"Go ahead, bitch." Alan took another swig of the beer and smiled like he knew Olivia wouldn't shoot him.

Christopher Grant is the editor of A Twist Of Noir and a writer of crime fiction. You can find his stories at Powder Burn Flash, Thrillers, Killers 'N' Chillers and The Flash Fiction Offensive.


  1. bang. punks like him deserve the bullet. lots of good punch here chris.

  2. Woah, harrowing piece, powerful. Nice work Chris.

  3. Hi Chris, you got this bang on. When I was a cop, I came across so many women (and the occasional man) just like Olivia, and in the self-same postion, that I'm surprised there aren't more guns being purchased.

  4. Christopher, you could have very easily ended this with a cliche: the wife muttering something tough, while finishing off the old man. And why not? That's what most other writers would do.

    Thank you, for NOT doing that!

    The ending you chose, is not only better, but much more powerful.

  5. Hello Chris, liked the story and liked the ending, somethings don't have closure. Good strong feelings and well written.

  6. Great stuff Chris. I'm really enjoying all of your work that is appearing on the web.

  7. Such a familiar scenario, very well portrayed. Resisting what seemed like the inevitable ending made it much more powerful and thought-provoking. (Would make a fantastic discussion piece. What could/would/should/might happen next..?)

  8. Thanks to everyone that's read and enjoyed (I don't know if that's the right word with the topic of abuse being explored) the story.

    Mike, the truth is, it came very close to happening that way, as I've already told Lee Hughes.

    The first draft had most everything that's there in the final draft; it was just worded a bit different. The last three words of the story were He Was Wrong.

    I looked at it, read it, didn't really like the way that I had originally written it (especially didn't like those three words) and kind of used that draft as a guide, even as I rewrote every word.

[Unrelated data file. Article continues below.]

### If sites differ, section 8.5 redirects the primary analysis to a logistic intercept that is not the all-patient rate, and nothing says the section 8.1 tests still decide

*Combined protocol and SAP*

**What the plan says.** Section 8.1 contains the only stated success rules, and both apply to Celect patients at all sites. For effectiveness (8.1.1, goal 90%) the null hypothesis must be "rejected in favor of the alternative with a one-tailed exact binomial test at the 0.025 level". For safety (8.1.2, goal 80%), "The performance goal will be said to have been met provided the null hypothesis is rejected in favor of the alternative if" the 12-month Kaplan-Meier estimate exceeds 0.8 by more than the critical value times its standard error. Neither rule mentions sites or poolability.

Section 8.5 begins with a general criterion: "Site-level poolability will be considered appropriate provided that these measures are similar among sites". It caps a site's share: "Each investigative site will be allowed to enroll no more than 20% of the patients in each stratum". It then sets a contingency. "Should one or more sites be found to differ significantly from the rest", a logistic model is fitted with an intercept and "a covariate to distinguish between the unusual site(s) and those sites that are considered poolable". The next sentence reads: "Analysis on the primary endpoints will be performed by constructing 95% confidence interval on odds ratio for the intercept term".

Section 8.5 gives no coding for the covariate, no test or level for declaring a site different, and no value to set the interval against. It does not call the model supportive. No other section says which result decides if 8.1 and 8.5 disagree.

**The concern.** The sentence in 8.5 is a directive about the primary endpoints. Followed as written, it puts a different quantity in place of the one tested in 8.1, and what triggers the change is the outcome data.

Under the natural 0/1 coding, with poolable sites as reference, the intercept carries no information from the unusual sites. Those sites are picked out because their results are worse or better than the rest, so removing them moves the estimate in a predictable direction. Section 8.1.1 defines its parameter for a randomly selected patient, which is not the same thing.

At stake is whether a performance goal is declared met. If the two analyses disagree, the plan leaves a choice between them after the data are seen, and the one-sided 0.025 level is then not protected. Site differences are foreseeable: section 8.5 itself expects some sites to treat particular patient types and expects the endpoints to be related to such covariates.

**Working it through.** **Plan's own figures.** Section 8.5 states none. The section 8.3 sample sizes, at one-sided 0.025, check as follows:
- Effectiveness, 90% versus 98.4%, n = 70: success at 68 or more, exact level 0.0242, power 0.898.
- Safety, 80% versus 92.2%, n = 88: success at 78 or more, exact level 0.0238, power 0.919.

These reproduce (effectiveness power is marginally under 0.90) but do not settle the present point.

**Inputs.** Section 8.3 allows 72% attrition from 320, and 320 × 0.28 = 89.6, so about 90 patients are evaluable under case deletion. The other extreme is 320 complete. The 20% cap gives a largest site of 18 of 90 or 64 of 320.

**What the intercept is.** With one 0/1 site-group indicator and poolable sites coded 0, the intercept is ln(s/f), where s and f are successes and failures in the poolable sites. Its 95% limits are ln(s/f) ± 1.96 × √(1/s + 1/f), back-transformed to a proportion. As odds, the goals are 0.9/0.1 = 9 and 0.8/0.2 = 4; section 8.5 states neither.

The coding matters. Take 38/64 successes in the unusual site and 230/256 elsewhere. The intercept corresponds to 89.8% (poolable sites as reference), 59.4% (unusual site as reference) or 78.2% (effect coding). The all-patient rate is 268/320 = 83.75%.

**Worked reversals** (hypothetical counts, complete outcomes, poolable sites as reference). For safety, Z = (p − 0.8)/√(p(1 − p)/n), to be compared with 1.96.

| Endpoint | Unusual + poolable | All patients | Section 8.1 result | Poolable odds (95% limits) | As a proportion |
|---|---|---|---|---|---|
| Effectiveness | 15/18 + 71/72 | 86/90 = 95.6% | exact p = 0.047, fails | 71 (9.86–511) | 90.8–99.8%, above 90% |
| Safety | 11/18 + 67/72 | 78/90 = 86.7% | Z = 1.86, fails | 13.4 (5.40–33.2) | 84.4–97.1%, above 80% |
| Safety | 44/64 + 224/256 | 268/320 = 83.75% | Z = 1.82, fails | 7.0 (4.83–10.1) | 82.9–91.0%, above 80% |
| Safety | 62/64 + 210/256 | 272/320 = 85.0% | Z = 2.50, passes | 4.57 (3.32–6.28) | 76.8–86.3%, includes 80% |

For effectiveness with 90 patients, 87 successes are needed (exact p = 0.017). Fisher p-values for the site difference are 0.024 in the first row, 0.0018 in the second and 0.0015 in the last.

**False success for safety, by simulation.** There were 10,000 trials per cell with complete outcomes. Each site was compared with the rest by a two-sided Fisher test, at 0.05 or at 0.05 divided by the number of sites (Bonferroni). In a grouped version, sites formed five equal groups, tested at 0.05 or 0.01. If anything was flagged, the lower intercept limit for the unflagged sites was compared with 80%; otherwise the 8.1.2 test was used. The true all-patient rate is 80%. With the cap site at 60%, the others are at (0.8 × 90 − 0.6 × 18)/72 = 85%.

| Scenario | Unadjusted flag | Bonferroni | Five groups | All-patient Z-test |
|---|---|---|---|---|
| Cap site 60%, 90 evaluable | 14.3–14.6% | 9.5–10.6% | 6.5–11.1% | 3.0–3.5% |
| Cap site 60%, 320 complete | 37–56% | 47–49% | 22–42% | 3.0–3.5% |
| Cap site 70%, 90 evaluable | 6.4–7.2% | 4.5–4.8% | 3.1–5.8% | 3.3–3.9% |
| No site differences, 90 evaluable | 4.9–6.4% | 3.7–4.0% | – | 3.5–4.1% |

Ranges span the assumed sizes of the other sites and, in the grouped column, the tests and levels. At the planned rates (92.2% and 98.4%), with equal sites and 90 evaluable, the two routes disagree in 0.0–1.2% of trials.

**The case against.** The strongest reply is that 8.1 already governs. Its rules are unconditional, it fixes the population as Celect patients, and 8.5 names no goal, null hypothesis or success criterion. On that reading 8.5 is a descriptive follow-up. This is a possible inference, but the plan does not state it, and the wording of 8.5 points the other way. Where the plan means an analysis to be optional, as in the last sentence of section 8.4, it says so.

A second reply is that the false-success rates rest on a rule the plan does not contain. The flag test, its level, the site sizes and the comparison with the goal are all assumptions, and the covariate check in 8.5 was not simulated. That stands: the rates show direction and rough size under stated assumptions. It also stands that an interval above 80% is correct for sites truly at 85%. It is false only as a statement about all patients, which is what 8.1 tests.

I knew it was a clunker of an ending, way too Hollywood. I ripped those three words out of the ending and it was much, much stronger.

    And the rest is history.

    Matt, I'm heartened that someone that has seen these kinds of cases up close thinks that I did such a good job with it.

    I've heard so many cases like Olivia's but never actually experienced that kind of situation, with myself or anyone in my family, thankfully.

    There was a former neighbor in that position and I watched it time and again where she kept bringing the bastard back, only to have the same thing happen again. And then, of course, he'd be back after the beating, only to beat her again. Rinse and repeat.

    I can't tell you how many times I or my family either called the police or let her into our house so the son of a bitch couldn't get at her.

    Kazzmoss, I agree with the sentiment that things don't always need closure. A situation such as Olivia's doesn't really have one, no matter what she does.

    Alan, glad to entertain.

    And Clare, thank you for the compliment and, yes, it would be a fantastic discussion piece.

  9. cold as ice, brother, and real. Most abused women wouldn't pull the trigger, but I like how you left the possibility of it happening open and out there. You're on fire, keeping them coming

  10. Fabulous; really gripping.

    Even though we'll never know, I hope she shot him where it hurts and let him suffer in agony for considerable time before finally squeezing the trigger once more.

    But that's just little 'ole me thinking out loud.